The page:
The unknown story of the only leprosy colony in the continental United States, and the thousands of Americans who were exiled--hidden away with their "shameful" disease. Weaving together a wealth of archival material with original interviews, Fessler has created an account of a lost American history.
It is a story that sounds all too familiar to audiences in 2020: physicians, public health scientists, and politicians know that an infectious disease has reached the United States but cannot decide whether the best course is to alarm the public or play down the threat of illness ... Ms. Fessler’s meticulously researched account illuminates the endless ways, large and small, in which those confined to Carville sought to determine the shape of their own lives ... Ms. Fessler’s final chapter is pointedly called 'Lessons Not Learned.' She argues that 'the stigma of leprosy lives on,' ... Though the two diseases could hardly be more different, one hopes that the larger lesson of Hansen’s disease—that scientific reasoning and compassion for the sick are better foundations for public policy than fear and neglect—reaches our debates about Covid-19 from the not-so-distant past.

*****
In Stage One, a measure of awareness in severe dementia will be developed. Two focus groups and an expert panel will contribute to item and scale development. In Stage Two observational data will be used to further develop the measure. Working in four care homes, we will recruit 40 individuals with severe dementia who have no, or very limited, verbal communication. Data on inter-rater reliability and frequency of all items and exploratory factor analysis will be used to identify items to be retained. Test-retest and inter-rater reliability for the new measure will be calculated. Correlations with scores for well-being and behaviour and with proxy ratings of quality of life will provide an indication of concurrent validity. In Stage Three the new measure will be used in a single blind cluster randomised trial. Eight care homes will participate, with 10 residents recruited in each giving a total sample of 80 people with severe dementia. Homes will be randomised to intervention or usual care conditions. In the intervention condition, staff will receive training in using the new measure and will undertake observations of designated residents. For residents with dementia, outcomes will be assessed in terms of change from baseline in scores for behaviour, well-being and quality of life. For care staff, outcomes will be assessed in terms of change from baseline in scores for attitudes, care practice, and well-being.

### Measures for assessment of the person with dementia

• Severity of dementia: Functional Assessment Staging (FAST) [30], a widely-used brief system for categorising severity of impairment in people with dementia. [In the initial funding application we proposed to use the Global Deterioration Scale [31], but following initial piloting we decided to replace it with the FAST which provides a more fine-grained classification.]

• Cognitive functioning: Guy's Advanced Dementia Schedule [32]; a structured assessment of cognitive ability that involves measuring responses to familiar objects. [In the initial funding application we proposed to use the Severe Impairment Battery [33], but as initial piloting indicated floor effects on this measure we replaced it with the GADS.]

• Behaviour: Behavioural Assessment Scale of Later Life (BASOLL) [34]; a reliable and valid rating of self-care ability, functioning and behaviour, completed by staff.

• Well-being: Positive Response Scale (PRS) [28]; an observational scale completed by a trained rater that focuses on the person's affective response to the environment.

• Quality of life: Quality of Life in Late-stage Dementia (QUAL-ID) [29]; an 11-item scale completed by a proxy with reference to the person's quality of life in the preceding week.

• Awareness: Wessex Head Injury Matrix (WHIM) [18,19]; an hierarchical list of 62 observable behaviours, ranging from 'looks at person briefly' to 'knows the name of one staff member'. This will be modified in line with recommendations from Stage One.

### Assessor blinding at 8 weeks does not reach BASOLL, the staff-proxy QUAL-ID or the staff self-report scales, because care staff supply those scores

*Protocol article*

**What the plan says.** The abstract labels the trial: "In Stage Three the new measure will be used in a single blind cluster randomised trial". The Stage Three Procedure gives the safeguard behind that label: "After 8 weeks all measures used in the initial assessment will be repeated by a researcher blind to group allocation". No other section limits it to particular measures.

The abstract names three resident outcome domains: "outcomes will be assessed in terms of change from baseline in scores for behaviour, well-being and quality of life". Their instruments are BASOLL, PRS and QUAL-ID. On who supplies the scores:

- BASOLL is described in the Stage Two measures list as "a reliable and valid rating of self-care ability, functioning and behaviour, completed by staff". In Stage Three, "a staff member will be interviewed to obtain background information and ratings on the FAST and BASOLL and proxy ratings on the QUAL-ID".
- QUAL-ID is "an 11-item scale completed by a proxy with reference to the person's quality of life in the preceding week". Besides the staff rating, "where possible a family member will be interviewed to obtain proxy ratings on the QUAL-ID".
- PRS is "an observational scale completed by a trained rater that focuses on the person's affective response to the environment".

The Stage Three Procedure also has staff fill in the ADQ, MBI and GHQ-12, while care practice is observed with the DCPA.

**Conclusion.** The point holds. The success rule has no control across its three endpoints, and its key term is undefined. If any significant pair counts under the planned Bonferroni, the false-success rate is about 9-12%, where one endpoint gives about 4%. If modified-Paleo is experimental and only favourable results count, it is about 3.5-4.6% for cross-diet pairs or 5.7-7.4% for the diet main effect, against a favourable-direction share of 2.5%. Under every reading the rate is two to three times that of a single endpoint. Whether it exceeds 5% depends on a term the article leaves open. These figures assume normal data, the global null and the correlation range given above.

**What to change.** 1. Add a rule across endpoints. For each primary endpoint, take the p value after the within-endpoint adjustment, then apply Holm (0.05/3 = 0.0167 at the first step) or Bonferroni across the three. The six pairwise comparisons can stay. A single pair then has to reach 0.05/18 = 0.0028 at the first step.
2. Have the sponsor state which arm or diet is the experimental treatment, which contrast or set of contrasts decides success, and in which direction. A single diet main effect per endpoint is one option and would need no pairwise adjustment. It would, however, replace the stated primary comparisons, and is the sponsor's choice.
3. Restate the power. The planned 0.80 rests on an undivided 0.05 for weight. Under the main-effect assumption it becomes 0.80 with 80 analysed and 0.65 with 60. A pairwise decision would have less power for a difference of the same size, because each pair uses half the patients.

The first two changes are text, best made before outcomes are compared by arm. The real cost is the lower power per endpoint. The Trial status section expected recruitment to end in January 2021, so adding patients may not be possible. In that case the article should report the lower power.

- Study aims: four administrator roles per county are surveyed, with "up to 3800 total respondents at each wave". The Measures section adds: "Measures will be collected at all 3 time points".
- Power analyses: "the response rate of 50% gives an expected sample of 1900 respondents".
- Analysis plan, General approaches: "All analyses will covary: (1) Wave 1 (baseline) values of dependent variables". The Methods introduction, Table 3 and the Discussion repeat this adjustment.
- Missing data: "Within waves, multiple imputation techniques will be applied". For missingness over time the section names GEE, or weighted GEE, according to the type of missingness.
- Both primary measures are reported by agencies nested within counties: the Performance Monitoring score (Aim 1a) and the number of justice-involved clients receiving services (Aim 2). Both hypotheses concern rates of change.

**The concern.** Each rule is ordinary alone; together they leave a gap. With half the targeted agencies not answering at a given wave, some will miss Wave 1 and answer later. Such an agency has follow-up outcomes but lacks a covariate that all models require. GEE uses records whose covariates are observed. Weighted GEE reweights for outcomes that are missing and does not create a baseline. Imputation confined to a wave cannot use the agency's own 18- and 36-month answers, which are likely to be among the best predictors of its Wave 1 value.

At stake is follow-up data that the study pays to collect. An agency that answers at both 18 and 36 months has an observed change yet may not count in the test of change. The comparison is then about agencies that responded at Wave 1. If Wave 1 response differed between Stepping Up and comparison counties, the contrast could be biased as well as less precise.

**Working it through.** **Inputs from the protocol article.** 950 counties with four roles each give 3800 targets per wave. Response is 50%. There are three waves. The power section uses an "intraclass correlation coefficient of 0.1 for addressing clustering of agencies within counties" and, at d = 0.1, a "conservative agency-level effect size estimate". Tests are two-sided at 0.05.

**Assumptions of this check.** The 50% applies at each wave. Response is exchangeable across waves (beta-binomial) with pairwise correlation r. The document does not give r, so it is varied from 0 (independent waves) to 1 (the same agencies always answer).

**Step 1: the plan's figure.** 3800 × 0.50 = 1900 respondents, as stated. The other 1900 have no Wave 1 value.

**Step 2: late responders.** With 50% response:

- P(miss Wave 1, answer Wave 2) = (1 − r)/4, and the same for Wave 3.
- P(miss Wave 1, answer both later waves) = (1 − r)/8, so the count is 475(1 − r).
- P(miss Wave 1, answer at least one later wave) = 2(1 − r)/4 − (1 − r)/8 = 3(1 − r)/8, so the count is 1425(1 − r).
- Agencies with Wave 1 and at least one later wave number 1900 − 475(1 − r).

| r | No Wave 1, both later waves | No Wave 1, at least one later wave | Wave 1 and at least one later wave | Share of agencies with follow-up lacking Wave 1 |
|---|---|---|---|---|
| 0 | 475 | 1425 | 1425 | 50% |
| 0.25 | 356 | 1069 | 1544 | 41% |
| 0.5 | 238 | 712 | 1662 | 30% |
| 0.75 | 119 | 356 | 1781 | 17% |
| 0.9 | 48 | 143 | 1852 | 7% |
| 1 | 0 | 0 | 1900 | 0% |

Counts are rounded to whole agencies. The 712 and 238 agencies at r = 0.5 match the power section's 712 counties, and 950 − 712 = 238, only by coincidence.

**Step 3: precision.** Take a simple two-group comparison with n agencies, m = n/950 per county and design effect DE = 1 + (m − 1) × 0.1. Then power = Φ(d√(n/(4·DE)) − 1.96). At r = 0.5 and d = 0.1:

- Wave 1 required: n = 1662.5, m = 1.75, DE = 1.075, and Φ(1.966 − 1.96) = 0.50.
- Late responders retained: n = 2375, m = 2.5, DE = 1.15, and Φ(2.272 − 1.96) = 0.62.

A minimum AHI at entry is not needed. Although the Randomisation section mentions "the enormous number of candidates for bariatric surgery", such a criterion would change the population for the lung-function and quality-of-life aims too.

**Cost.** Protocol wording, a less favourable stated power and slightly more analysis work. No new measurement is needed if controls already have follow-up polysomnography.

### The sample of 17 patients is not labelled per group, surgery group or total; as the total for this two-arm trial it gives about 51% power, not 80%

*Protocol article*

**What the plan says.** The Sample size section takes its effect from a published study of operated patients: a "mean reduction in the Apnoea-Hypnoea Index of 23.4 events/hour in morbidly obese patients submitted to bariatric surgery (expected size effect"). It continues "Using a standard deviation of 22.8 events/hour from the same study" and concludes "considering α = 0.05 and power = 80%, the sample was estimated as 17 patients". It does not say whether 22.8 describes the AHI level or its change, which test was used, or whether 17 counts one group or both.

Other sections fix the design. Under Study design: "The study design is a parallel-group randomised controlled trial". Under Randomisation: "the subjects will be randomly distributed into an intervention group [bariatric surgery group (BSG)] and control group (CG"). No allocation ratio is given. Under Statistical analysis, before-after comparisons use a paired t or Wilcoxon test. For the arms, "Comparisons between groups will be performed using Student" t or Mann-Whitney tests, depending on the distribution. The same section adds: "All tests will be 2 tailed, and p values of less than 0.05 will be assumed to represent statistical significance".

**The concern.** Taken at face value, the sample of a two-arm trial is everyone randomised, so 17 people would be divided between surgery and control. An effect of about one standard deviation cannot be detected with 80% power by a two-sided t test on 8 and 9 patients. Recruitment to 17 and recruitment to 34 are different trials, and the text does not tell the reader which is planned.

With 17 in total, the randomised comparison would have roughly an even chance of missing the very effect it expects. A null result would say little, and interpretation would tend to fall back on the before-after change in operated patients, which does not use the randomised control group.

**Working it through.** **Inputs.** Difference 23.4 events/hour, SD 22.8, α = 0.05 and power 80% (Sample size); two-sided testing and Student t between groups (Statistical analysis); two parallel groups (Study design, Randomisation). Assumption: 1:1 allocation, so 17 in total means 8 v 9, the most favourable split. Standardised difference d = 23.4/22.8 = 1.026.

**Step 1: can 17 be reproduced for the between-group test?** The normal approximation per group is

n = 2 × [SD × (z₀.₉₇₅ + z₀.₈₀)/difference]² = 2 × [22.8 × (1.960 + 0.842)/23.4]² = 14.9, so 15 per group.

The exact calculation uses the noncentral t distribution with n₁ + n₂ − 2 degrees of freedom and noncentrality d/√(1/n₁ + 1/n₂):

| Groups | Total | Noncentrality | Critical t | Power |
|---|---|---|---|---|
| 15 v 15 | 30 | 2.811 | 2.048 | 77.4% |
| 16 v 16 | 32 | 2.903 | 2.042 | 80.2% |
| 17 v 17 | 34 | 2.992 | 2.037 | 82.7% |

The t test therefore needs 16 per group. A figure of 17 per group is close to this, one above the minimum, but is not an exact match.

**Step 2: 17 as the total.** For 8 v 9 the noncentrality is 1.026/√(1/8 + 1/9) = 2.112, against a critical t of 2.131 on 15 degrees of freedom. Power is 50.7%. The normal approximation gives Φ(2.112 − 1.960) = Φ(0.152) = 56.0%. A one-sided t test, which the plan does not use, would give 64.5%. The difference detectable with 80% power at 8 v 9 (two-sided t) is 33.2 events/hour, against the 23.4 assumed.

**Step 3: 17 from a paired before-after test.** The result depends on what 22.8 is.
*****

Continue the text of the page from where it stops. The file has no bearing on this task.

NPR correspondent Fessler chronicles the 'well-meaning but misguided effort to protect public health' at the Louisiana Leper Home (later called Carville) that opened in 1894 ... Fessler presents inspiring and tragic stories of patients who mostly experienced Carville as a prison, sometimes a sanctuary. She also portrays activists and the devoted Catholic nun nurses who cared for the incarcerated population, one of whom, Sister Catherine Sullivan, shared her feeling about the leprosarium, 'Mercy is no substitute for justice.' Heartbreaking and infuriating.
NPR correspondent Fessler’s polished and compassionate debut examines the history of Hansen’s disease (the modern name for leprosy) in America through the story of the Louisiana Leper Home in Carville, La ... Her well-researched and articulate account humanizes sufferers and caregivers alike, and offers hope in the medical field’s ability to halt the spread of contagious illness. Readers will be enlightened and encouraged.